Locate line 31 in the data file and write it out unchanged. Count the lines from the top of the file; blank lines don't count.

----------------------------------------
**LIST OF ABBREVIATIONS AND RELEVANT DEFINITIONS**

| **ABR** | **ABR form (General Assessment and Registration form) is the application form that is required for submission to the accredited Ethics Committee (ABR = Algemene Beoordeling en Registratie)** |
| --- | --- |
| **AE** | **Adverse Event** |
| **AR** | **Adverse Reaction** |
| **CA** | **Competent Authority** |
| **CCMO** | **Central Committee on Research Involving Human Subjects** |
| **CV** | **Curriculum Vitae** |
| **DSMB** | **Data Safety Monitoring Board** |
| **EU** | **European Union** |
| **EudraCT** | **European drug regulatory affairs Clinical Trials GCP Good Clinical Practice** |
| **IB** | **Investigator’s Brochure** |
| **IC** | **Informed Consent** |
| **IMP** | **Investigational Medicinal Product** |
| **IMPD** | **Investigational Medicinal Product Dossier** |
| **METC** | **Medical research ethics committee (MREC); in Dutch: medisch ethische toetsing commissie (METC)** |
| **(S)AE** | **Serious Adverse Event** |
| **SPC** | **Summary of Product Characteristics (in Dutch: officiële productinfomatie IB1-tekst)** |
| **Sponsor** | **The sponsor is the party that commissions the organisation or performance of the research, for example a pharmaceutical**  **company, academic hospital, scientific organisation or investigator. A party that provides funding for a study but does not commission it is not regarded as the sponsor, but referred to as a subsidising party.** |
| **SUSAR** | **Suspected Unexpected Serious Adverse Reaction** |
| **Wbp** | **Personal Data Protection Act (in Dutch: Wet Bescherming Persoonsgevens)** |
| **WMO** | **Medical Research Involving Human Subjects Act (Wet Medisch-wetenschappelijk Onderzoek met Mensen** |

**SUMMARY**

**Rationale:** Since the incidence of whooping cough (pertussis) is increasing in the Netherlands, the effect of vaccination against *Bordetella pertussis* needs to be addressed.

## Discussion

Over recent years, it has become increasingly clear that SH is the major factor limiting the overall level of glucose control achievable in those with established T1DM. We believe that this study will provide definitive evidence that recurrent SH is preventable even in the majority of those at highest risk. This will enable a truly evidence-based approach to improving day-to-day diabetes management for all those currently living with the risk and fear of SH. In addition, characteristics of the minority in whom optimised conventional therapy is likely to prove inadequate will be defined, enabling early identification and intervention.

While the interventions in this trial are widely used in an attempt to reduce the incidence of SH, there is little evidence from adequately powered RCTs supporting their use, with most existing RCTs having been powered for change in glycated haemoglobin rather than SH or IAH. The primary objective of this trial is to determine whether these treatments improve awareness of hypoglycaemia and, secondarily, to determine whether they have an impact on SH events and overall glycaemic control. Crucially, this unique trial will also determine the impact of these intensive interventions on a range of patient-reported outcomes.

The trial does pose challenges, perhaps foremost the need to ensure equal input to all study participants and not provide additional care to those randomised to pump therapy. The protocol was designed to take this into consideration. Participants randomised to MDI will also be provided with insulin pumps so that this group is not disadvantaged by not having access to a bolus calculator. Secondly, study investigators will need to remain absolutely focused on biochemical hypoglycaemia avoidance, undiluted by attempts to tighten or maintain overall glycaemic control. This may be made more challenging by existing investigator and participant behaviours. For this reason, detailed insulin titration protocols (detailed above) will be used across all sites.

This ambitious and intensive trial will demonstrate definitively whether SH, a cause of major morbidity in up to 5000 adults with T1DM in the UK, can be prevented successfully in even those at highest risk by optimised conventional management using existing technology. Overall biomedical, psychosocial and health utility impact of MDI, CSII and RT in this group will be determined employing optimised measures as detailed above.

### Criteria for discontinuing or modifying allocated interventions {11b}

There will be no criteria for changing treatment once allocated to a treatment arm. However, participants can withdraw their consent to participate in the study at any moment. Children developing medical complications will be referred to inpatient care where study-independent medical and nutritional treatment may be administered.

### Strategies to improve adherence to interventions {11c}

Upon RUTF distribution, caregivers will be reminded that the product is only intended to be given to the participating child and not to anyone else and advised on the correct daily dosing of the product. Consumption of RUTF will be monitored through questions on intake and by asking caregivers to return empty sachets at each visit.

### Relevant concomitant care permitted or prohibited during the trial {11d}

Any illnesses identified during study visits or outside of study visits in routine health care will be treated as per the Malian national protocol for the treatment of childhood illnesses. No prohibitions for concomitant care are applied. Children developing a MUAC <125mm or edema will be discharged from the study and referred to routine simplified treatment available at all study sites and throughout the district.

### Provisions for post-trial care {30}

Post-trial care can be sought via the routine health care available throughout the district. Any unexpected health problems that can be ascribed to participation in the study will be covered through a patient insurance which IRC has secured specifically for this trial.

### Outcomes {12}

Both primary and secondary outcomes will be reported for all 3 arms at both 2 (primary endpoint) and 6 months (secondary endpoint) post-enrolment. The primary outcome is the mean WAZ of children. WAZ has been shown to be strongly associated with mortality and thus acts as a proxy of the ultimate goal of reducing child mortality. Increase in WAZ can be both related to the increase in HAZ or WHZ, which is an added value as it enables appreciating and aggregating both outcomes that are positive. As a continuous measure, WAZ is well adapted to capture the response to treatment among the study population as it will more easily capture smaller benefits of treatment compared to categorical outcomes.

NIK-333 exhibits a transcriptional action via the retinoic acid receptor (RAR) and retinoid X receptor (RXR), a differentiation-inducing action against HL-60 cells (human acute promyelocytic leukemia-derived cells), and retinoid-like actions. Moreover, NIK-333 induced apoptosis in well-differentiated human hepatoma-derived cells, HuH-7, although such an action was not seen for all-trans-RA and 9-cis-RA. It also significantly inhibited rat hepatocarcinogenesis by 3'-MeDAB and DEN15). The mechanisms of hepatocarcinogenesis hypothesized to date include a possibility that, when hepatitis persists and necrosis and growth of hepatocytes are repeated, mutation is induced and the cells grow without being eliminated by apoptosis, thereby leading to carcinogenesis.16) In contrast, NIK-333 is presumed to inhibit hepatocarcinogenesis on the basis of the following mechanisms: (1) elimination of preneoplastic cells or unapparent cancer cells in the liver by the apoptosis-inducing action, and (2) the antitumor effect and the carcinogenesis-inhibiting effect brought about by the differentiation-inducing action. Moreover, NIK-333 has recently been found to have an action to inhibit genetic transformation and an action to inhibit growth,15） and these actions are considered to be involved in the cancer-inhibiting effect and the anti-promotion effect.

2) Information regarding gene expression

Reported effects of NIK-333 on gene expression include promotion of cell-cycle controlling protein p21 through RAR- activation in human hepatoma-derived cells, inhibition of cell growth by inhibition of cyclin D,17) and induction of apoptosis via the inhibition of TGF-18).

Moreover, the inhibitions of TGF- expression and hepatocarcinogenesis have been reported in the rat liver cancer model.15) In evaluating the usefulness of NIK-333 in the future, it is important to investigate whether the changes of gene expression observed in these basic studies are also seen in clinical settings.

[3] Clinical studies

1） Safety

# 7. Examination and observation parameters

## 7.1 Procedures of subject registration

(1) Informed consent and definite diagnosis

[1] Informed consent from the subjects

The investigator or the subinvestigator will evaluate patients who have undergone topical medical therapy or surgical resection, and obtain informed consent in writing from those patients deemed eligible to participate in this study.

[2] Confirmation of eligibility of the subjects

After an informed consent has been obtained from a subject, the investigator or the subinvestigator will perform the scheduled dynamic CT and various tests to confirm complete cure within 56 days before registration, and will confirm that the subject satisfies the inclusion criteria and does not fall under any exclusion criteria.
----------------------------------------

There will be no criteria for changing treatment once allocated to a treatment arm. However, participants can withdraw their consent to participate in the study at any moment. Children developing medical complications will be referred to inpatient care where study-independent medical and nutritional treatment may be administered.